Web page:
Talks of nationalization continue as Kenya Airways posts a historic loss of over $330 million for the fiscal year of 2020. Passenger numbers dropped by close to two-thirds, and the share loss jumped by as much. Meanwhile, a secret $91 million government bailout is waiting in the wings.
Tripling losses from 2019
Apart from the rare exception, air operator financial results coming in for the full fiscal year of 2020 are severely in the red. Many account for historical losses. Forty-four-year-old Kenya Airways announced today that its pretax losses for 2020 amounted to 36.57 billion shillings ($333.2 million) – close to triple the sum from the previous year.
According to The Star Kenya, the airline’s Chief Executive Officer Allan Kilavuka said that passenger numbers dropped from 5.2 million in 2019 to 1.8 million during the year currently under review.
Meanwhile, according to Business Daily Africa, Kenya Airways’ Chairman, Michael Joseph, confirmed that things are bound to remain dire for the near future.
“The COVID-19 global outbreak in 2020 was beyond anyone’s prediction, and its impact on the industry is expected to continue affecting air travel demand for the next two to three years,” Mr Joseph said.
The carrier’s basic loss per share went from 2.23 shillings ($0.020)in the previous year to 6.22 shillings ($0.057) in 2020.
Simple Flying has sought Kenya Airways for a comment but was yet to receive a response at the time of publication.
Government in talks to buy minor stakeholders out
In December, KQ and Air France-KLM announced that they would be terminating their joint venture. Already suspended due to the ongoing crisis, the agreement will now officially end on September 1st this year. The Group still owns 7.8% of Kenya Airways. The remainder of the airline is divided, with 48.9% belonging to the Kenyan government, 38.1% to the KQ Lenders Company, and the rest to private shareholders.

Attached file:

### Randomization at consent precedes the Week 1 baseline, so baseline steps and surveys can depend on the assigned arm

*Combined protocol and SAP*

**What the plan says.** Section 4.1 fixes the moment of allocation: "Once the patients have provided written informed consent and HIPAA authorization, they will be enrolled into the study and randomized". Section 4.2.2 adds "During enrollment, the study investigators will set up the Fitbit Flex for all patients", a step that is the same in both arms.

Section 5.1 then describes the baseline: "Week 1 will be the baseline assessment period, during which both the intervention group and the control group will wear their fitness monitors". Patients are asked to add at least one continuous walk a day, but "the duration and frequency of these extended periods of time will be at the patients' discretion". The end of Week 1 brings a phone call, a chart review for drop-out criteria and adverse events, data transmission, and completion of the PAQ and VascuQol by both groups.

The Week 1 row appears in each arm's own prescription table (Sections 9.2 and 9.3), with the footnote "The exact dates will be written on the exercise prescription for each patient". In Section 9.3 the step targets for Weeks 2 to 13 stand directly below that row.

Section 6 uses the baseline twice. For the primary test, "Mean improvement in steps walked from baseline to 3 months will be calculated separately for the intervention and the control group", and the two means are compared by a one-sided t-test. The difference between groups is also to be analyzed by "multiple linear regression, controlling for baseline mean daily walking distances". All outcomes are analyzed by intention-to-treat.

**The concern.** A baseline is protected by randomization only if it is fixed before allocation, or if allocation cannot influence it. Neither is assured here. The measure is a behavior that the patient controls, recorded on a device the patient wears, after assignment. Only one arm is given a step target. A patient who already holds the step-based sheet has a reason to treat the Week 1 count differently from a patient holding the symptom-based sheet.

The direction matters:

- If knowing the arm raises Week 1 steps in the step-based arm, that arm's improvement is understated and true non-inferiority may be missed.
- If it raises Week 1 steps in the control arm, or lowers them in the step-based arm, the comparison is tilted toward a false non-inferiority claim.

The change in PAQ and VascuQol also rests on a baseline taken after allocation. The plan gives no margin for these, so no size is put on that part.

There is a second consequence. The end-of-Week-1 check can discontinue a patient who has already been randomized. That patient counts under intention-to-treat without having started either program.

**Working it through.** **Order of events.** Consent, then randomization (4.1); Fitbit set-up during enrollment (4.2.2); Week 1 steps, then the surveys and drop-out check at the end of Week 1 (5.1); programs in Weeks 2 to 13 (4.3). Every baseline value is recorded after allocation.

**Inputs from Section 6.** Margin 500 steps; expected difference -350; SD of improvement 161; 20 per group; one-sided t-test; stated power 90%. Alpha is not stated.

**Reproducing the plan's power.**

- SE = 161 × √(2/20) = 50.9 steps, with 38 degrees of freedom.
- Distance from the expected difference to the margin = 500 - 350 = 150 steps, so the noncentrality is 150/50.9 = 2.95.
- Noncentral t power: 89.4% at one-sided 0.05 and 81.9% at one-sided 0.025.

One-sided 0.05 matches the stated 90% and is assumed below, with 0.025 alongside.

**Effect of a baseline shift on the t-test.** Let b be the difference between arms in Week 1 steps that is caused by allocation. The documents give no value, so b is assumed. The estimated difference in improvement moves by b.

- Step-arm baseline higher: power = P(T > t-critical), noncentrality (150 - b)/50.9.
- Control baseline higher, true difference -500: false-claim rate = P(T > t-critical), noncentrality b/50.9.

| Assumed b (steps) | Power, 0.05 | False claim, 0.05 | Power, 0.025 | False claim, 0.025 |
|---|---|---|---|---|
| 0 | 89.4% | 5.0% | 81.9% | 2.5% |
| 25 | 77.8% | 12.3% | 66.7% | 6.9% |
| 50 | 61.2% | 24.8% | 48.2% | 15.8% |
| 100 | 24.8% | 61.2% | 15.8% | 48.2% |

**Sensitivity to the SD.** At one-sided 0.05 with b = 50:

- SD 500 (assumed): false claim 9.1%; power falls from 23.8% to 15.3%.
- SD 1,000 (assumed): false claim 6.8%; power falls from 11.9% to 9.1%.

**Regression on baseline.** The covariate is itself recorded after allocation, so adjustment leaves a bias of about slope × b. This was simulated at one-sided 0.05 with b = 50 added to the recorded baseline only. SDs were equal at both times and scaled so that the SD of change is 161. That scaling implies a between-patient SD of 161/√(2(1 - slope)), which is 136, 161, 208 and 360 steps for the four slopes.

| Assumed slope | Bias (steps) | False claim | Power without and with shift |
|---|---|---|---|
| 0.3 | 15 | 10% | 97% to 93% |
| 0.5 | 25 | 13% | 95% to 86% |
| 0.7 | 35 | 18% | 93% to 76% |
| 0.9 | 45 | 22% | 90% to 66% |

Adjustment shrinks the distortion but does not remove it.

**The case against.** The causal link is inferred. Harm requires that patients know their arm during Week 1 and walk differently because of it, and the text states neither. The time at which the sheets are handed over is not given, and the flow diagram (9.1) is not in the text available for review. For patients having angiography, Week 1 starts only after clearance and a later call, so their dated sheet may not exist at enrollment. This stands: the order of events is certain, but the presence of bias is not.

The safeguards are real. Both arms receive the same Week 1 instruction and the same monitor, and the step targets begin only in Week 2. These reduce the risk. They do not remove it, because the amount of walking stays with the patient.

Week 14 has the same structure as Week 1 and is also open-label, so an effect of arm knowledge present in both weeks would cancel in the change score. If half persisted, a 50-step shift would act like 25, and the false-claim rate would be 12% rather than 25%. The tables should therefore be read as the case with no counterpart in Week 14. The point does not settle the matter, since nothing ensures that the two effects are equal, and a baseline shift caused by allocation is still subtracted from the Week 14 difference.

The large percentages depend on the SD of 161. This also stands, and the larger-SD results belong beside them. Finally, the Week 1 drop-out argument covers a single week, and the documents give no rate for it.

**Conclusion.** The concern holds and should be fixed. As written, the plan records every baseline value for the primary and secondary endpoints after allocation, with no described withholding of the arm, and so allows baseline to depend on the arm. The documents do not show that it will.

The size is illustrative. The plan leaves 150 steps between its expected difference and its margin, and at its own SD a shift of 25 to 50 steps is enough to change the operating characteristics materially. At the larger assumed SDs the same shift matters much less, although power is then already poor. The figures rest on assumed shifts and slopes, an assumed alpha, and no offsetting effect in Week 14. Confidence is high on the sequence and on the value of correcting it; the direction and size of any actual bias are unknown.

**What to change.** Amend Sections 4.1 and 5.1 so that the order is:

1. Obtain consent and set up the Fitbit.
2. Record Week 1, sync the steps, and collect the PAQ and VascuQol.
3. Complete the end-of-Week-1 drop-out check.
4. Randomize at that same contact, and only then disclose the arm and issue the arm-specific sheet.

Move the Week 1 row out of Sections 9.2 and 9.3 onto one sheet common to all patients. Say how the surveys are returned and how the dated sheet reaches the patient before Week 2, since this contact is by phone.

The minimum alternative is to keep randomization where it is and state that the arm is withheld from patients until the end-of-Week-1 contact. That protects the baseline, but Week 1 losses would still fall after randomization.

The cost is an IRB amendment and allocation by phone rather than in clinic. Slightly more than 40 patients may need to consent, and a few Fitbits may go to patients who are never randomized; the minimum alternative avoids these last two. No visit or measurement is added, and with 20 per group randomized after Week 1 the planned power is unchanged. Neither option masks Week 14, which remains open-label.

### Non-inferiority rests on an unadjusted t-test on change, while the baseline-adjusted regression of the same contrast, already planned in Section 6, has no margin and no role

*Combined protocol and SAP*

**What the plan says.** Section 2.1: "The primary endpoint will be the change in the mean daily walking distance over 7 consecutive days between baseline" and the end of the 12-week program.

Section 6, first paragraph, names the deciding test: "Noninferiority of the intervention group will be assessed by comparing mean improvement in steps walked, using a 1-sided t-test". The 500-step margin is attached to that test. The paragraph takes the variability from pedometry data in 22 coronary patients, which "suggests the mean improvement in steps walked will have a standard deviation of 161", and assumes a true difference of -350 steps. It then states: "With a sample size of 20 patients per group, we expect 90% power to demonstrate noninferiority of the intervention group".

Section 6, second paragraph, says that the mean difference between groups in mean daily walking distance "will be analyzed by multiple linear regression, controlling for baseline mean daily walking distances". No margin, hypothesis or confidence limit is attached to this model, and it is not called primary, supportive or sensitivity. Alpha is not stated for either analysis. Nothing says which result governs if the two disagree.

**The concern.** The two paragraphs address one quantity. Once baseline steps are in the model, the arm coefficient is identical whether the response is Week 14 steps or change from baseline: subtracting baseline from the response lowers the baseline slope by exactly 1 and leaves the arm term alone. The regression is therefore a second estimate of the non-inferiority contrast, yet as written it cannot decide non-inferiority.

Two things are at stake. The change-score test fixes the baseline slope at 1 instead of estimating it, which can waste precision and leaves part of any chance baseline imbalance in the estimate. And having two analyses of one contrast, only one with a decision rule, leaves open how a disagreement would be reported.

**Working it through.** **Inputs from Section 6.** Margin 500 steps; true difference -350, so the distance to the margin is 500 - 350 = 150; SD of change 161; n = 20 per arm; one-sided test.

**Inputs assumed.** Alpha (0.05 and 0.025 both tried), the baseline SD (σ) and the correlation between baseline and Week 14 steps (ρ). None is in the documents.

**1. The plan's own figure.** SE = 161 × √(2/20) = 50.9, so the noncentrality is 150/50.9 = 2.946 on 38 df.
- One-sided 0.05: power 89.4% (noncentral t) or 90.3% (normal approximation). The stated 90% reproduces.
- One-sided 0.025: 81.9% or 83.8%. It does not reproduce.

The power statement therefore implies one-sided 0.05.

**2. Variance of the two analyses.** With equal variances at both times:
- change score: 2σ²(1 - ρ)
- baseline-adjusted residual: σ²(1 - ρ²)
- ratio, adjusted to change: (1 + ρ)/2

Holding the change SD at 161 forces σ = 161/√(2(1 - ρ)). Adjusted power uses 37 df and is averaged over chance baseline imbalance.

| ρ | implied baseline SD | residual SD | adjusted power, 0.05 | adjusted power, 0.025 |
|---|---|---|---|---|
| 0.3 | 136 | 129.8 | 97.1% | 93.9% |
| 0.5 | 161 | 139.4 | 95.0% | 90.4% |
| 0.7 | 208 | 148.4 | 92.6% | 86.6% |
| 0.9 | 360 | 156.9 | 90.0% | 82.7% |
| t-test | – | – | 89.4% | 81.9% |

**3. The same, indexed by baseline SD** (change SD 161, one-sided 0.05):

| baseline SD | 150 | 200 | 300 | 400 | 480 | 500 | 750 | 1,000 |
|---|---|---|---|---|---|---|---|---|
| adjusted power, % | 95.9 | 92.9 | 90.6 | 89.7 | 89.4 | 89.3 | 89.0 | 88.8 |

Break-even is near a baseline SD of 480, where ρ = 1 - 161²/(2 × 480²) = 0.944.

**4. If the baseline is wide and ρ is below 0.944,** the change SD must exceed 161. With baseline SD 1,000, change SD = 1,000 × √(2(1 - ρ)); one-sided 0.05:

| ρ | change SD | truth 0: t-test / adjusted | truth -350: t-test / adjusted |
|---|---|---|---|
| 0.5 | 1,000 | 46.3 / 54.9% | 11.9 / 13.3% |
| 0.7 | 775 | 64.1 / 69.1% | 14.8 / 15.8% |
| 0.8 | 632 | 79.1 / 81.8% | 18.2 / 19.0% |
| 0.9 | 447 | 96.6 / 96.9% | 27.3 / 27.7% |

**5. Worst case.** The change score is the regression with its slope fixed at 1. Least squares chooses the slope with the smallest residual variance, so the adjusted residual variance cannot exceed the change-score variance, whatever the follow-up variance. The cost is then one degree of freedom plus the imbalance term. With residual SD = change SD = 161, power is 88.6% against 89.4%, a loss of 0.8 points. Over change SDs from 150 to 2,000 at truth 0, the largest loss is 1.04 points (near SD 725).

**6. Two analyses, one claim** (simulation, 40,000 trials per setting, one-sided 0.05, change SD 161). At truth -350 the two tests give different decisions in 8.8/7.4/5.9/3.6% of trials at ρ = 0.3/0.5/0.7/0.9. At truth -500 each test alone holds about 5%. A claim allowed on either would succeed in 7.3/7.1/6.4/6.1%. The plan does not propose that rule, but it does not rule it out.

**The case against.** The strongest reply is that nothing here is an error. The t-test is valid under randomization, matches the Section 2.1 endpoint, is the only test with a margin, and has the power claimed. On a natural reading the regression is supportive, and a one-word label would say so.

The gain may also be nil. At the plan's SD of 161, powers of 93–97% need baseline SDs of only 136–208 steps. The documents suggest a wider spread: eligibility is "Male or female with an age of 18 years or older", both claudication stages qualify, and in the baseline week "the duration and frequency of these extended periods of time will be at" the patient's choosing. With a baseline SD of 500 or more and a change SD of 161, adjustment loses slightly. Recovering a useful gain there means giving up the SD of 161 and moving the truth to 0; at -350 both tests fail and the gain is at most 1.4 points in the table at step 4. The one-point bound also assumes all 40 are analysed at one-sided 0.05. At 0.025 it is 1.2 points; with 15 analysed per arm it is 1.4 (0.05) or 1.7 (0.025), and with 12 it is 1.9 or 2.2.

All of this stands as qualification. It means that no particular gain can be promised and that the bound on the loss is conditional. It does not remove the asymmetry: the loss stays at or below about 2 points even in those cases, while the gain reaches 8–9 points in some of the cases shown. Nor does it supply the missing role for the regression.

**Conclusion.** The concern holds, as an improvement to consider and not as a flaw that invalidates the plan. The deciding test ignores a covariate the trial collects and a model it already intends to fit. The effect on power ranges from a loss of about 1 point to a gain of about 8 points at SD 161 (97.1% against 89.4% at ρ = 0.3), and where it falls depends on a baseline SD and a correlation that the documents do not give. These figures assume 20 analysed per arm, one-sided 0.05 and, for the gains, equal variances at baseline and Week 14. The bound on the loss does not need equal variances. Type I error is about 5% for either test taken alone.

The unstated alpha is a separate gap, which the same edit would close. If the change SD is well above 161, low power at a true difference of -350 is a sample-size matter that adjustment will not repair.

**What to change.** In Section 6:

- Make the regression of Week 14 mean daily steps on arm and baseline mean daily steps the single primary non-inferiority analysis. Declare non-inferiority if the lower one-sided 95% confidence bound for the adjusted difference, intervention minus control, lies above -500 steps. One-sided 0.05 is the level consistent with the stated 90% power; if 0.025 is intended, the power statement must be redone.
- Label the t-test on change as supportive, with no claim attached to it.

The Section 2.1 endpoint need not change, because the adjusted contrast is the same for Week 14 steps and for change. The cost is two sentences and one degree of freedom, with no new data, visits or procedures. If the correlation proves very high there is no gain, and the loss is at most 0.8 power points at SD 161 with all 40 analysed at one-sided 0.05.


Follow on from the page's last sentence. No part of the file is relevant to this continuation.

Several voices have long called for the airline’s privatization, which the country’s Treasurer has also said it would favor as a long-term plan. However, in February, it was revealed that Kenya’s Treasury had approved a further Sh10 billion (approx. $91 million) in what Business Daily referred to as a ‘secret bailout’. The airline first sought state-aid (as a result of the COVID-19 crisis) in March last year, having halted all flights on March 22nd after orders from the government.
Leases and conversions
Even before COVID, the airline was struggling severely. With a loss of $258 million in 2106, the carrier came to the brink of bankruptcy due to a tremendous amount of debt, and lessors were threatening to repossess their aircraft. According to data from Planespotters.net, KQ only owns a few of its 39 aircraft outright – four Boeing 737s and seven of its nine 787 Dreamliners.
The SkyTeam alliance member also saw cargo volumes drop due to canceled flights leading to reduced belly space. Hoping to profit more from the airfreight demand growing due to such conditions, the airline, a little late on the ball compared to other ‘preighter’ operators, has converted one of its Boeing 787 Dreamliners to a temporary cargo-carrier.
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